On Wednesday, the threat of inclement weather nearly lead to the cancellation of the Hawks-Mavericks tilt in Atlanta.
Hawks players were told no game. Then told game was on an hour later. #ATLHawks
— Chris Vivlamore (@CVivlamoreAJC) February 25, 2015
The effect of the uncertainty was noticeable on the players, but the effect on the atmosphere of the arena stood out even more. The Hawks have made significant changes to their game presentation this season, including the introduction of a giant projector that lights up the floor for pregame introductions and halftime, as well as the usual collection of cheerleaders, trampoline dunkers, and a parachuting plush cow drop from the rafters.
On Wednesday, there were no cows, cheerleaders, or trampoline dunkers. Hell, there were barely any concession stands open. A crew of what appeared to be about five, including the team’s mascot, Harry the Hawk, instead was left to put together a decidedly more low-tech version of in-game entertainment.
Things got off to a bit of a slow start. Pregame intros were conducted without the use of the arena-rattling intro music and projector magic – in fact the projector wasn’t used once during the game. In its place was the standard “Ryan Cameron calls out the players’ names and they go through a high-five line” setup. Just before tip Kent Bazemore grabbed a microphone to thank the crowd for bothering to show up.
The first quarter’s timeout entertainment was mostly a collection of pre-taped video segments played on the jumbotron, several of them recognizable from earlier in the season; it was the sort of sponsored segment that would feature all of the players being asked whether they prefer the Simpsons or Family Guy, or showing Al Horford and Kyle Korver playing the pyramid game. A few of the more entertaining ones throughout the night featured players’ reactions to a still of Mike Scott with his head between the legs of a Bulls’ player in a game and their attempts to pronounce a German word introduced by Dennis Schroder.
The real magic started when the brave few in-game entertainment crew members started to get creative. Harry the Hawk performed his usual routine, but the others were forced into some more interesting skits, most of which involved dressing up one of the guys in various costumes. He started out with a simple routine wherein, dressed in a blue inflatable suit and a Dirk Nowitzki jersey, he was chased by Harry around the court during a timeout before being dragged out. During another timeout later in the game he showed up in one section wearing roughly 15 giveaway t-shirts, which he then stripped out of one by one, tossing them into the crowd. At some point he came out in an Angry Birds costume, and finally, when the final horn sounded, he was seen wandering around the court in a robe and oversized boxing gloves.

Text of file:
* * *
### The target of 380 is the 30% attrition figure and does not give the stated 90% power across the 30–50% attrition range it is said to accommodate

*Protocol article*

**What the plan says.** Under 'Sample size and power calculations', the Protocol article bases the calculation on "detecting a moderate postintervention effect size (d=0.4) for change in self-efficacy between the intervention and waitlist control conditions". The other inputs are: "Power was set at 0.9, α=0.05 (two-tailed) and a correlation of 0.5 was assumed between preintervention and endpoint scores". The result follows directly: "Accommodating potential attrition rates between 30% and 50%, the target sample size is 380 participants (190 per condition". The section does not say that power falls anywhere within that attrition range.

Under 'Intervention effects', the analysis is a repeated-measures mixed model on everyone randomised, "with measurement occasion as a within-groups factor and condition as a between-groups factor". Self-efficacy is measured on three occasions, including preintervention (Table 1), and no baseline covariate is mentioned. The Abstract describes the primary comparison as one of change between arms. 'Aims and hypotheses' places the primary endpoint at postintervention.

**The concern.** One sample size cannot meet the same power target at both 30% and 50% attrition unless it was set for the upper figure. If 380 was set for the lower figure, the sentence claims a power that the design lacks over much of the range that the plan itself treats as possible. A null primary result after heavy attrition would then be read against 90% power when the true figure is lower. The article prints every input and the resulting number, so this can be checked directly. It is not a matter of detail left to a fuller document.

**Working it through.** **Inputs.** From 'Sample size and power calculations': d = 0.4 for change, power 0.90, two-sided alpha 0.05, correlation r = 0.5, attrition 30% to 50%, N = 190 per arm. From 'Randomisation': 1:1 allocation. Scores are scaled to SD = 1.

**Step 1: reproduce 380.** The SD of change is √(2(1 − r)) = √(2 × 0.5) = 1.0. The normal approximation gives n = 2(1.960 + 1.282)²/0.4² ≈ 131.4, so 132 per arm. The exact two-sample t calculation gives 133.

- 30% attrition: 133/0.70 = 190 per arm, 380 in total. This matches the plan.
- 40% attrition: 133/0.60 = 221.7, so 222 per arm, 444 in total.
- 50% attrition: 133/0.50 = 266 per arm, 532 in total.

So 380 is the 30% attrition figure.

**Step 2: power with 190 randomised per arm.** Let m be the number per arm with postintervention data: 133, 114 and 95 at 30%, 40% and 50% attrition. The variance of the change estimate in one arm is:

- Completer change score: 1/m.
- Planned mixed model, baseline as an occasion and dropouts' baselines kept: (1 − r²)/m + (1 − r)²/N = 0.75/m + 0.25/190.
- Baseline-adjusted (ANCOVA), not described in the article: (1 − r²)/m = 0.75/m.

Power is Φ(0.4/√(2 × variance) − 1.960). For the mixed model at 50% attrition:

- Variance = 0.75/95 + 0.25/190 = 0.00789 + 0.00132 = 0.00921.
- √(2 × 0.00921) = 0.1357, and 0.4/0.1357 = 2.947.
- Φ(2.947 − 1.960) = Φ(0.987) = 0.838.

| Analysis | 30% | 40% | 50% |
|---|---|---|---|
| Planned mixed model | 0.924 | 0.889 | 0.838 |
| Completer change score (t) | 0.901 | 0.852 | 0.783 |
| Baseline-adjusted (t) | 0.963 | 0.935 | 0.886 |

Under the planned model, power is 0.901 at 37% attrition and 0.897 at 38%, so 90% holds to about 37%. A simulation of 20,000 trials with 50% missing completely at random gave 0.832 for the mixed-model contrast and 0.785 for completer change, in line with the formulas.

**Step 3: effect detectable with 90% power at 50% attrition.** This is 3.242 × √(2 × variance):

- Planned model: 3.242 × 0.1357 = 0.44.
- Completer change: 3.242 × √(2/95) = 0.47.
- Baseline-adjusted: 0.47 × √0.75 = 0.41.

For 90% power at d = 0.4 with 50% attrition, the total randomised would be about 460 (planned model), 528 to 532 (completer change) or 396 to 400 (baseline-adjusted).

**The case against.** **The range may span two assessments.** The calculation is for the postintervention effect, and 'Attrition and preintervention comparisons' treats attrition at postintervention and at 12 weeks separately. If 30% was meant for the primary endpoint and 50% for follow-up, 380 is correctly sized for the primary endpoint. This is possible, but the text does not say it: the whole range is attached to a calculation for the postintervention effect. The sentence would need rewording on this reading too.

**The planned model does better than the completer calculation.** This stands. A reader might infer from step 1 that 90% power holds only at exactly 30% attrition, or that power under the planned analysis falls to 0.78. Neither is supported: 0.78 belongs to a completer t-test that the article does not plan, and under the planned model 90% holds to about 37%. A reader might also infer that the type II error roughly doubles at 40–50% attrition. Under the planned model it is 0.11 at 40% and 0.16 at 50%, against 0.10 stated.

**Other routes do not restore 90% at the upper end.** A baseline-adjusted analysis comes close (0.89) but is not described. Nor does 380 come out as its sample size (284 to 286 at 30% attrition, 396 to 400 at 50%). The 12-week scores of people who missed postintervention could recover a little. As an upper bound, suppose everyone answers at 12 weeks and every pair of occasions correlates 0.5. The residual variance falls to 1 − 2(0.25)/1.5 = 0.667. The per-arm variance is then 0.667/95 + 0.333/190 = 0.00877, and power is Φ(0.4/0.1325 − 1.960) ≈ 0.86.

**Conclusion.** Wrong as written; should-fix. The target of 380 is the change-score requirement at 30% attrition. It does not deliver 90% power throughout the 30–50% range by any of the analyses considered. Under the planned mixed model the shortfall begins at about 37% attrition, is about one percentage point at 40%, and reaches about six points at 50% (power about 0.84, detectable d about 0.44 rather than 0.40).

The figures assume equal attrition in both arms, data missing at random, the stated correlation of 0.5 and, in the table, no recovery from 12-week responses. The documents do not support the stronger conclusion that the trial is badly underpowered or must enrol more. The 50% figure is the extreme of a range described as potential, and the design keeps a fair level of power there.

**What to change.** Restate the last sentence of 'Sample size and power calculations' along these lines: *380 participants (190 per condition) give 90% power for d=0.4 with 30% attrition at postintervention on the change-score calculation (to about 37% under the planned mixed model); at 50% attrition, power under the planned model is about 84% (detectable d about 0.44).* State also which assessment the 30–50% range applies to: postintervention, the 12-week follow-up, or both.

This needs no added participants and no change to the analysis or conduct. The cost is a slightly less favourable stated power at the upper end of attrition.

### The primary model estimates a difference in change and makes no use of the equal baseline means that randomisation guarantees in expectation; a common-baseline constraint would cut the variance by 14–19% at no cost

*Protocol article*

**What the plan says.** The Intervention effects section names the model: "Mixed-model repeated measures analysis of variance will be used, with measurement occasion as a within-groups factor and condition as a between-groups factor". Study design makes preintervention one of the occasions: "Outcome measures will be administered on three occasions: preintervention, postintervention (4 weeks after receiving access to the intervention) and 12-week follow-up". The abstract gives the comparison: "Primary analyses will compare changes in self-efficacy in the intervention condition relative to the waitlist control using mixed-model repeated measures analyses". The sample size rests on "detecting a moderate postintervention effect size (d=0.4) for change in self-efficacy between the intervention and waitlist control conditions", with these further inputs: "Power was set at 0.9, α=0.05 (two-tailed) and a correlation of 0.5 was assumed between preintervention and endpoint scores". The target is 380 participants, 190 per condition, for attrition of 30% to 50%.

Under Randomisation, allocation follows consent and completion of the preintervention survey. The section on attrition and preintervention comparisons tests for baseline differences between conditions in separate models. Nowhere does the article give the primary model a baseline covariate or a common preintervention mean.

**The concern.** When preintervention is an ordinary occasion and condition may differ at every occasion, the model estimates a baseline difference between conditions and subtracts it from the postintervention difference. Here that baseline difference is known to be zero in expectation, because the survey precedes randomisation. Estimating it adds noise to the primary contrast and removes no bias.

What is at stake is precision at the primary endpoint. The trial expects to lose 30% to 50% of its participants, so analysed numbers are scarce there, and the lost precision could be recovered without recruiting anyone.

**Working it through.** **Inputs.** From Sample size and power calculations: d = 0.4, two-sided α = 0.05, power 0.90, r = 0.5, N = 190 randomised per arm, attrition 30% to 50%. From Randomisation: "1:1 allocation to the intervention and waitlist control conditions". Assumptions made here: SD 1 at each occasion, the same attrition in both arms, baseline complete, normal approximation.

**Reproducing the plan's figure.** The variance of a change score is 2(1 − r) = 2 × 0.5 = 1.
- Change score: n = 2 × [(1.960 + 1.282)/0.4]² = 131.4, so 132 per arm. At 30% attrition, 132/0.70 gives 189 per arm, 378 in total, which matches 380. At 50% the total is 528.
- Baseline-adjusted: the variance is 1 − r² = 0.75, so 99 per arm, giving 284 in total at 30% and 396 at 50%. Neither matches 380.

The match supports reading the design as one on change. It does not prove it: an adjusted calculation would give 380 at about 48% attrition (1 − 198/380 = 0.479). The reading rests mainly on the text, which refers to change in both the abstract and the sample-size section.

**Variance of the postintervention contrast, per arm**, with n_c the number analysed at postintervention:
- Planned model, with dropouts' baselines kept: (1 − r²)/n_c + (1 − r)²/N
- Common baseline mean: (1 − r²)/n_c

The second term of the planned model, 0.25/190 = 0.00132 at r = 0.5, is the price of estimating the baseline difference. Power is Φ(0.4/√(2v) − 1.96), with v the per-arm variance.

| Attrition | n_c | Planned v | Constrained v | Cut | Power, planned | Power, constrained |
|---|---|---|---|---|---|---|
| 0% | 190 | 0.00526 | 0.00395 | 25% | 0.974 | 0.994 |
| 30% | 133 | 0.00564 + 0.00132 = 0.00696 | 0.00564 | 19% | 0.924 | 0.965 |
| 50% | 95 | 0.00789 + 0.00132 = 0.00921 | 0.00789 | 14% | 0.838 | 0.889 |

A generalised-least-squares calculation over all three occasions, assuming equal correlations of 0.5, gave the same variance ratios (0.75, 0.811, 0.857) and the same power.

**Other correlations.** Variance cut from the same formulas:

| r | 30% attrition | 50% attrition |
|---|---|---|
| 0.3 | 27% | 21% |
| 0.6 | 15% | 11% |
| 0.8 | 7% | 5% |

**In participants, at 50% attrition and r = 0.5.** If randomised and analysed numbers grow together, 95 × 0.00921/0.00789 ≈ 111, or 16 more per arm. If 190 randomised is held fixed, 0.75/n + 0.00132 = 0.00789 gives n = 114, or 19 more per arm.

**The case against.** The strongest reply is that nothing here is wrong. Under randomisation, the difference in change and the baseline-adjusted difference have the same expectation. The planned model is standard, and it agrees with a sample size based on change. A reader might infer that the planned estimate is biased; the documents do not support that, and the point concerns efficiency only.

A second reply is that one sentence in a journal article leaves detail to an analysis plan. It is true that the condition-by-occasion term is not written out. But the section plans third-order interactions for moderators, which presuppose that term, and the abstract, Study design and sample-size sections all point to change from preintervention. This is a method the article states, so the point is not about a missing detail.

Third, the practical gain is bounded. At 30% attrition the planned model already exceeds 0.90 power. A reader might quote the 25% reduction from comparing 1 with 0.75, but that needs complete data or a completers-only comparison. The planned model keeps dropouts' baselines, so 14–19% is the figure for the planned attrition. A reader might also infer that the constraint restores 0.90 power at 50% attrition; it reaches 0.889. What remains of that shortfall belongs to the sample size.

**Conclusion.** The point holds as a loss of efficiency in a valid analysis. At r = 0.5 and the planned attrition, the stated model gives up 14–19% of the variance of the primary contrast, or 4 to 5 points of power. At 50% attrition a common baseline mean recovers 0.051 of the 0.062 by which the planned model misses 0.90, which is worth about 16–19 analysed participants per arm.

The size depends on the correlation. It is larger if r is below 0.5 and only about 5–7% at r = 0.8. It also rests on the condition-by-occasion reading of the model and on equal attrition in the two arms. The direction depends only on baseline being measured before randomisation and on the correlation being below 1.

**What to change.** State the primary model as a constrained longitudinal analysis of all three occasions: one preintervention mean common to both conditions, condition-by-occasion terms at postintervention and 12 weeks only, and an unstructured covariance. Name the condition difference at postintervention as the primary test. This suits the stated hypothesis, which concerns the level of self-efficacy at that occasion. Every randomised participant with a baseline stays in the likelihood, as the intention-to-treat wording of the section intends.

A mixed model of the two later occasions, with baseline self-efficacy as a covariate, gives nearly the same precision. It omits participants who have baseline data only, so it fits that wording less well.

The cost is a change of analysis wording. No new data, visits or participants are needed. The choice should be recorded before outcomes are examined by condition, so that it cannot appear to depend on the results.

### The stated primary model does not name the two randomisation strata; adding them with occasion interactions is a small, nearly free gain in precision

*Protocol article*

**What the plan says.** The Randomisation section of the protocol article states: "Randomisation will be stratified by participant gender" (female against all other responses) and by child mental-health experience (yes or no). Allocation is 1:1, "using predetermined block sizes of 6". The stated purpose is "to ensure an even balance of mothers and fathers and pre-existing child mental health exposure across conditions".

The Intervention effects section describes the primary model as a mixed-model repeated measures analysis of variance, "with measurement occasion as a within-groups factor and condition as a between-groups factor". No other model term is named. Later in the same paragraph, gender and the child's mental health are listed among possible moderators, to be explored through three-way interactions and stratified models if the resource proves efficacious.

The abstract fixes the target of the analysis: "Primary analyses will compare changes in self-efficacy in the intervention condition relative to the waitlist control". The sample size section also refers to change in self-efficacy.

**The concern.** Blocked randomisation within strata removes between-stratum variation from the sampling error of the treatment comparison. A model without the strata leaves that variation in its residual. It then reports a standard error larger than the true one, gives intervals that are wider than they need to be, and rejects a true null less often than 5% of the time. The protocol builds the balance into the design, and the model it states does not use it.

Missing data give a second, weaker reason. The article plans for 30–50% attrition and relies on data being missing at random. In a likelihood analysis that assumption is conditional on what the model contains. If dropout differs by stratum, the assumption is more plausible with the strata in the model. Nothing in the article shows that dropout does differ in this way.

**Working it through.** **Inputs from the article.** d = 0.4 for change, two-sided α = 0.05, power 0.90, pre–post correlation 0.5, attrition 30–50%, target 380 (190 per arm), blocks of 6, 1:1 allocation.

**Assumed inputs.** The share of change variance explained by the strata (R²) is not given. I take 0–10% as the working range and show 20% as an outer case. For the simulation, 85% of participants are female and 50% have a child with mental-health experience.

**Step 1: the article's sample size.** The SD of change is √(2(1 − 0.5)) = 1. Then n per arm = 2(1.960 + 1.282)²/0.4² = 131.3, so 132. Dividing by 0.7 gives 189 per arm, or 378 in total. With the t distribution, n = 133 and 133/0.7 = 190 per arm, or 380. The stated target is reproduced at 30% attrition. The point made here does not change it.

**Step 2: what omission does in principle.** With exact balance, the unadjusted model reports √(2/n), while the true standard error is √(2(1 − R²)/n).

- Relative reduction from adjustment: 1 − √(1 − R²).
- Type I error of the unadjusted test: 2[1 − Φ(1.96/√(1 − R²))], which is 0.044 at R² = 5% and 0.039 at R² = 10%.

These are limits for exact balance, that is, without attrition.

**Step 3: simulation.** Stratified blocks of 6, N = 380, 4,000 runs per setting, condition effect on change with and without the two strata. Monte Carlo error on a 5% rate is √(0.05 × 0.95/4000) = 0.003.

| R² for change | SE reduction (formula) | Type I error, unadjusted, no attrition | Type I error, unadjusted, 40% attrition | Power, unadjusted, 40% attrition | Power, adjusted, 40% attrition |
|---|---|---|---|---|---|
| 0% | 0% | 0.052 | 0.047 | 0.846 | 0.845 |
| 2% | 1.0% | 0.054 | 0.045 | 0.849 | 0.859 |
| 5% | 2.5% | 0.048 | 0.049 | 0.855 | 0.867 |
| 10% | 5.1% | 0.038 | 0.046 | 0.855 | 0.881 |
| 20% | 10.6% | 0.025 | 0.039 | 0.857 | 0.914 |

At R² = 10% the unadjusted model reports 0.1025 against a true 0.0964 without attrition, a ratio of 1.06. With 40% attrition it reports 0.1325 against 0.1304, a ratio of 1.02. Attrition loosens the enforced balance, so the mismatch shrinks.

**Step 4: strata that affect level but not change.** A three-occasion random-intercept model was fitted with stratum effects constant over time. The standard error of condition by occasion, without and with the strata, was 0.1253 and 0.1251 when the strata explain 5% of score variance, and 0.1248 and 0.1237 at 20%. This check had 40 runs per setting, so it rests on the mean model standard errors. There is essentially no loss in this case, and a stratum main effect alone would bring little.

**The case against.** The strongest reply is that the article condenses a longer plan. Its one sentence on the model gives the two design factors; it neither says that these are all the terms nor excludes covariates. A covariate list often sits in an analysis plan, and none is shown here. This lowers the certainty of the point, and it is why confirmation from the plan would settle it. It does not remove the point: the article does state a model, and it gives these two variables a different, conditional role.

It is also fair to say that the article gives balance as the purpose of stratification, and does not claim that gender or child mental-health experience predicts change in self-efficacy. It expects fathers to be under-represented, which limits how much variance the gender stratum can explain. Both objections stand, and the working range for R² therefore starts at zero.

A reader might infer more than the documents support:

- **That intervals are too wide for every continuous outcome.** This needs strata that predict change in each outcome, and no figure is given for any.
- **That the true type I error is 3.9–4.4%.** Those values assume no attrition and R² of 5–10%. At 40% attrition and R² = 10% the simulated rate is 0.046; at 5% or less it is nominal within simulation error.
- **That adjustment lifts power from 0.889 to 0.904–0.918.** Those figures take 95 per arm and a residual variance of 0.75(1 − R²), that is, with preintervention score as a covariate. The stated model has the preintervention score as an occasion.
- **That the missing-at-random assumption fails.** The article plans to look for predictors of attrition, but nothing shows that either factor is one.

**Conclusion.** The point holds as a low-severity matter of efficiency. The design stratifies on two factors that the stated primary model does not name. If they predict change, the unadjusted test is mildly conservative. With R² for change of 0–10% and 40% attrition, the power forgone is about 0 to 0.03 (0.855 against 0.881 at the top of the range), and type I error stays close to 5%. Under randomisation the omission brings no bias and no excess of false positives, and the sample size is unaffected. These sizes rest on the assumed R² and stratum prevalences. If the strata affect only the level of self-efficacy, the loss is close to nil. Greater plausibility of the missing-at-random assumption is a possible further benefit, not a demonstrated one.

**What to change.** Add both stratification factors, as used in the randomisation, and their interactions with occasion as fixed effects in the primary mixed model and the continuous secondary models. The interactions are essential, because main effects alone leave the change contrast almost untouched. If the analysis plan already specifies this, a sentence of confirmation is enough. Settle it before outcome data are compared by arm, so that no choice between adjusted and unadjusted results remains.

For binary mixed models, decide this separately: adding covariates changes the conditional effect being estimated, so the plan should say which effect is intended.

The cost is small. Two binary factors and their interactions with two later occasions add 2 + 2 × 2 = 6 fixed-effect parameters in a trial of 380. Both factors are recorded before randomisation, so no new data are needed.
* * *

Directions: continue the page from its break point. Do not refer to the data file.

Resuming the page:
Absent the usual array of sponsored on-court timeout filler or a halftime performance, a lot of the dead time was filled by Harry helping out two kids in an obviously improvised race, trying to launch an overhead, facing-the-wrong-direction halfcourt shot (a staple of his performance that got a lot more play last night), or just throwing it over to Sir Foster, the brilliant in-game keyboard player, and letting him chew up a couple of minutes with keyboard versions of Outkast songs. It was not unlike what you’d expect to see in a documentary about the ABA, or at least a game at Philips Arena prior to this season.
The ABA feel to the proceedings was not helped by the comedy of errors in the first quarter. The game clock malfunctioned at least three times, a staple of Philips in the pre-Budenholzer era. Then there was what appeared to be a roof leak dripping on an area outside one of the 3-point lines, which mystically repaired itself to allow the action to continue.
Between the sparseness of the crowd, the lack of in-game theatrics, and the slow start by the Hawks on the floor, it seemed like something straight out of 2009. For a long time, the poor crowds and underdeveloped arena experience were something of a trademark. For various reasons that’s started to change, helped along in large part by the fact that it’s more fun to watch a good team than a mediocre or bad one. CEO Steve Koonin has also made a major effort to beef up the entertainment side of things, leading to things like implementing the projector system and booking T.I. for the home opener.
For one night, though, it was all back to the barest basics, and it was surprisingly fun once things got rolling. Fittingly, the night ended with the Hawks mounting a comeback and handily beating Dallas, who went cold from the field in the 2nd half. Koonin quickly grabbing the mic to wish everyone a safe ride home. It turned out that for most in attendance that wouldn’t be a problem – the snow and ice had mostly been relegated to an area far north of the city, but an overreaction to the weather just added to the experience.